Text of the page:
Lake Eyre: reflection in the outback

A new exhibition showcases Lake Eyre as you’ve never seen this outback icon.
By Judy Leung September 30, 2011 Reading Time: 2 Minutes

BRILLIANT COLOUR AND INFINITE space portray the beautiful stillness and contemplative aura of Lake Eyre, in Murray Fredericks’ SALT series.

The photographs are a culmination of eight years’ work, involving 16 solo trips to Lake Eyre – in the remote northern corner of South Australia – sometimes lasting five weeks. During these times Murray camped in isolation while photographing the featureless surrounds that make Lake Eyre one of the classic images of Australia.

Lake Eyre: essence over landscape

In his photography work, Murray attempts to represent the experience when thought is temporarily suspended and the mind encounters “other”, he told Australian Geographic. SALT conveys “essence over place”, showing a Lake Eyre – currently flooded with water and wildlife – at its most still, most meditative and most transcendental, and not just as a landscape.

Rather than Lake Eyre being the subject of his photographs, “space itself was the subject,” says Murray, who says he had, “reached a point where I wanted more of out the work than just to creating beautiful landscape vistas. I knew it was essential that I kept working with and in the landscape but I knew if I kept shooting the same stuff in the same manner as everyone else, the audience for the work would become bored through familiarity.”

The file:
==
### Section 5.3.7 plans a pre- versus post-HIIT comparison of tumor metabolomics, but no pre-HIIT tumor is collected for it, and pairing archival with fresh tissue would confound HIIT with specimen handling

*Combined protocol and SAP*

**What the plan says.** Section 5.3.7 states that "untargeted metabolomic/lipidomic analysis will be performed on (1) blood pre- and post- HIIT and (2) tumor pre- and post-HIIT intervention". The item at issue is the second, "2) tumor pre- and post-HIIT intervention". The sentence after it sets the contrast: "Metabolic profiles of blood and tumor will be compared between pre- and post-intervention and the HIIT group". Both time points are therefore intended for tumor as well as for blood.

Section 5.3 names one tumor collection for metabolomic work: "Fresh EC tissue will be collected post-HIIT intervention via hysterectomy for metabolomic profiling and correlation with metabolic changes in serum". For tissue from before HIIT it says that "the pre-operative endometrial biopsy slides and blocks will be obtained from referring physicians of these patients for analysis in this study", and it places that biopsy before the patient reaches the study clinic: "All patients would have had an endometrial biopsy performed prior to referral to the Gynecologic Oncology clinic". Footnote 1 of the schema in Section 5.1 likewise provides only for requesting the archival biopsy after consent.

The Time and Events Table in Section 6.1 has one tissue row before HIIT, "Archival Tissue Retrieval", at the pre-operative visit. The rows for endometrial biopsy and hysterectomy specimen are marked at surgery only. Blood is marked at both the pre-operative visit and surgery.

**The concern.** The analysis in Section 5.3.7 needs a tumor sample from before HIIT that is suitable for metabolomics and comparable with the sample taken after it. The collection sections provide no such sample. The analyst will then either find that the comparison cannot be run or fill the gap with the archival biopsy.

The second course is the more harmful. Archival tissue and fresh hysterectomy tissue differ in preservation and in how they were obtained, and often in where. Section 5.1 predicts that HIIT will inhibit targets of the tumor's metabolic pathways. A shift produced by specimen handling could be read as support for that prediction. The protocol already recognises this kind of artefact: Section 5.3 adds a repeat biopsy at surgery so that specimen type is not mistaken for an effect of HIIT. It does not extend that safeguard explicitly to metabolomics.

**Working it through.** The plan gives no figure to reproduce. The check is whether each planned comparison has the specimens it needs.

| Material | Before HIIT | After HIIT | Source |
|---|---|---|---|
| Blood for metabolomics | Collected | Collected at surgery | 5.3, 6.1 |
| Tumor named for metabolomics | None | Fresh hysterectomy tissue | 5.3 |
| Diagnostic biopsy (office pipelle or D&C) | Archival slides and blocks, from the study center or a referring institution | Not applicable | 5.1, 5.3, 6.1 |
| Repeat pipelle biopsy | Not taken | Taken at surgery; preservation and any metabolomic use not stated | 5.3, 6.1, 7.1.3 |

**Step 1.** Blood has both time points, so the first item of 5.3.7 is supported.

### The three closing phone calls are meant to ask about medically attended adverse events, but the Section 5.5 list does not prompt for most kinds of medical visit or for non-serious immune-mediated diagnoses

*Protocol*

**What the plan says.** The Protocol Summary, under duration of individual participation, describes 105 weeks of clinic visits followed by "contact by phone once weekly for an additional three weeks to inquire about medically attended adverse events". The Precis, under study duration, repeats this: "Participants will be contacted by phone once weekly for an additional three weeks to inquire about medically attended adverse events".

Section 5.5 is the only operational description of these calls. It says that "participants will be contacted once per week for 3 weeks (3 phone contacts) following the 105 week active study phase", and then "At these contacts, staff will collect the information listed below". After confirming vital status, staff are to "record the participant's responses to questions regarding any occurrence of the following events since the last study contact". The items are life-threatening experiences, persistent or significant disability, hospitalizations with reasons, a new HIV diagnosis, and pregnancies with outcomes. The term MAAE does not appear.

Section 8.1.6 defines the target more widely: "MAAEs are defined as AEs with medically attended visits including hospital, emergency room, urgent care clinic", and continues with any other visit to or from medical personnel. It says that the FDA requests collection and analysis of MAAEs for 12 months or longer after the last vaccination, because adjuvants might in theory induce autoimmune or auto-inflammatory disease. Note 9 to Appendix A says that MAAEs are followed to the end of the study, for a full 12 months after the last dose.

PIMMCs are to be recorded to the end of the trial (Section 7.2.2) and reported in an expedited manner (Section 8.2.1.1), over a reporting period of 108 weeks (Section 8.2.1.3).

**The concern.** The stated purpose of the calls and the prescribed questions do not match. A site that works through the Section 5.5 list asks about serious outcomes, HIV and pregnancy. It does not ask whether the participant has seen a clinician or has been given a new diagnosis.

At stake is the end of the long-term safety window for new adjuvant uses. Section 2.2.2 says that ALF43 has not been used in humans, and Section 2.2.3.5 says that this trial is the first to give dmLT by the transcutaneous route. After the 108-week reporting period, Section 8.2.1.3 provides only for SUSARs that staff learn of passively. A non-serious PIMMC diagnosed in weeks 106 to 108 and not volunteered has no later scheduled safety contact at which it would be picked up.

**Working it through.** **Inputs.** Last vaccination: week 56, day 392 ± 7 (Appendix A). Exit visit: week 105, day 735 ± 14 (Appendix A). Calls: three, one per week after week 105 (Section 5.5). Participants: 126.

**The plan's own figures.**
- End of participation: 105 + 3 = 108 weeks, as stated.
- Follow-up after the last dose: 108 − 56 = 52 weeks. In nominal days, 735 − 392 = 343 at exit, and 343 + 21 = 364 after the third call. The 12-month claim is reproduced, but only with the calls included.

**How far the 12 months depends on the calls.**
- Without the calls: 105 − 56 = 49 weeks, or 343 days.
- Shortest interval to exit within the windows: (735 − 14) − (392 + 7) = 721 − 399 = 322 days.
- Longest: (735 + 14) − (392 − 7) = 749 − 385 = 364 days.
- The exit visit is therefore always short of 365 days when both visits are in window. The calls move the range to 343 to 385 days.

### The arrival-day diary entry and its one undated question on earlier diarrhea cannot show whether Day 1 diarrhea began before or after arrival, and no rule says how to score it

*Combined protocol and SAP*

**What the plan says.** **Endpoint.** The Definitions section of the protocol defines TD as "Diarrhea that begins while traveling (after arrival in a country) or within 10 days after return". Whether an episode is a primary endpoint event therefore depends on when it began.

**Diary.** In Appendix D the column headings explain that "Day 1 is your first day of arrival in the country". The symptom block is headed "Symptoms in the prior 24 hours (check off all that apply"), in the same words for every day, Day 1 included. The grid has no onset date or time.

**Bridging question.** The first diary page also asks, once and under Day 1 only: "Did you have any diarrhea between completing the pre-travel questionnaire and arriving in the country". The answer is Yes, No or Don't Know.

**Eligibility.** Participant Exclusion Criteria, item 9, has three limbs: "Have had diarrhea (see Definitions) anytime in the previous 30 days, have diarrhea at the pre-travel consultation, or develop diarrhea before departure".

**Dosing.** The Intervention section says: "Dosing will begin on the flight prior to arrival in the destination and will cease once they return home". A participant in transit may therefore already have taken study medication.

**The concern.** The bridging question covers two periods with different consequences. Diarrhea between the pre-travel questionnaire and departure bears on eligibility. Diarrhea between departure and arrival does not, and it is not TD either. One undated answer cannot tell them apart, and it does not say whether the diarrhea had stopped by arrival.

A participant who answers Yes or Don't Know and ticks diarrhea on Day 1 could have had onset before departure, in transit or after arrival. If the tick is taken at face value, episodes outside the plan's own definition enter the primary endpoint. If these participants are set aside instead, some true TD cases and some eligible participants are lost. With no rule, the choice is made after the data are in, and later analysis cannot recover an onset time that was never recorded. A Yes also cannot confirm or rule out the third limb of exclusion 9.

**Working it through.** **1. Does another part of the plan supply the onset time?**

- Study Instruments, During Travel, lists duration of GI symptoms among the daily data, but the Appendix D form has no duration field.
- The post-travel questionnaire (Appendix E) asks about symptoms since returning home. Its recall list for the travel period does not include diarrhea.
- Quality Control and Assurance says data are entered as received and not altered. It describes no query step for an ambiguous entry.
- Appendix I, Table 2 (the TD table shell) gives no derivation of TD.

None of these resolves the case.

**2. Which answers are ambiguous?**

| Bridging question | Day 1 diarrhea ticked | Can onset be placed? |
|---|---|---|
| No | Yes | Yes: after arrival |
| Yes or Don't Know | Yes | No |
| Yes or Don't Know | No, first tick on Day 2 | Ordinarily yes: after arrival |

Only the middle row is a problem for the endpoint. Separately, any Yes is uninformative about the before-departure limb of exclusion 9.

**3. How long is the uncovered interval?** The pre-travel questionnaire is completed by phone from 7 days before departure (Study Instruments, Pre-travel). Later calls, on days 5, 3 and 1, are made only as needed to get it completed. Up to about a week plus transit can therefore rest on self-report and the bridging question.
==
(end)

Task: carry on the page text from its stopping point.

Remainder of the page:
The concentration of colour and space in SALT has observers comparing Murray’s work to that of JMW Turner’s landscape paintings. The project “captures what I originally intentioned by having almost no detail, sitting right on the edge of total abstraction yet still being recognisable as belonging to the series,” Murray says.

In isolation at Lake Eyre

Murray was born and raised in Sydney, Australia. After studying politics and economics at Sydney University, he spent five years travelling in the Middle East and in the Himalaya. Essentially a self-taught photographer, Murray says the lengthy time he spent in these “powerful locations” guided his approach to photography.

Having a definite purpose, a satellite phone used to call home every night, and a lot of “big heavy books” helped Murray manage the isolation of the outback at Lake Eyre. To break up the extensive amount of time spent here, he would move camp or cycle off the lake for a re-supply of water – the physical exertion made a “huge difference to the mental state,” he says.

The project, which includes Murray’s first documentary film, SALT, will be on show at the Australian Centre for Photography in Sydney from 14 October to 19 November.

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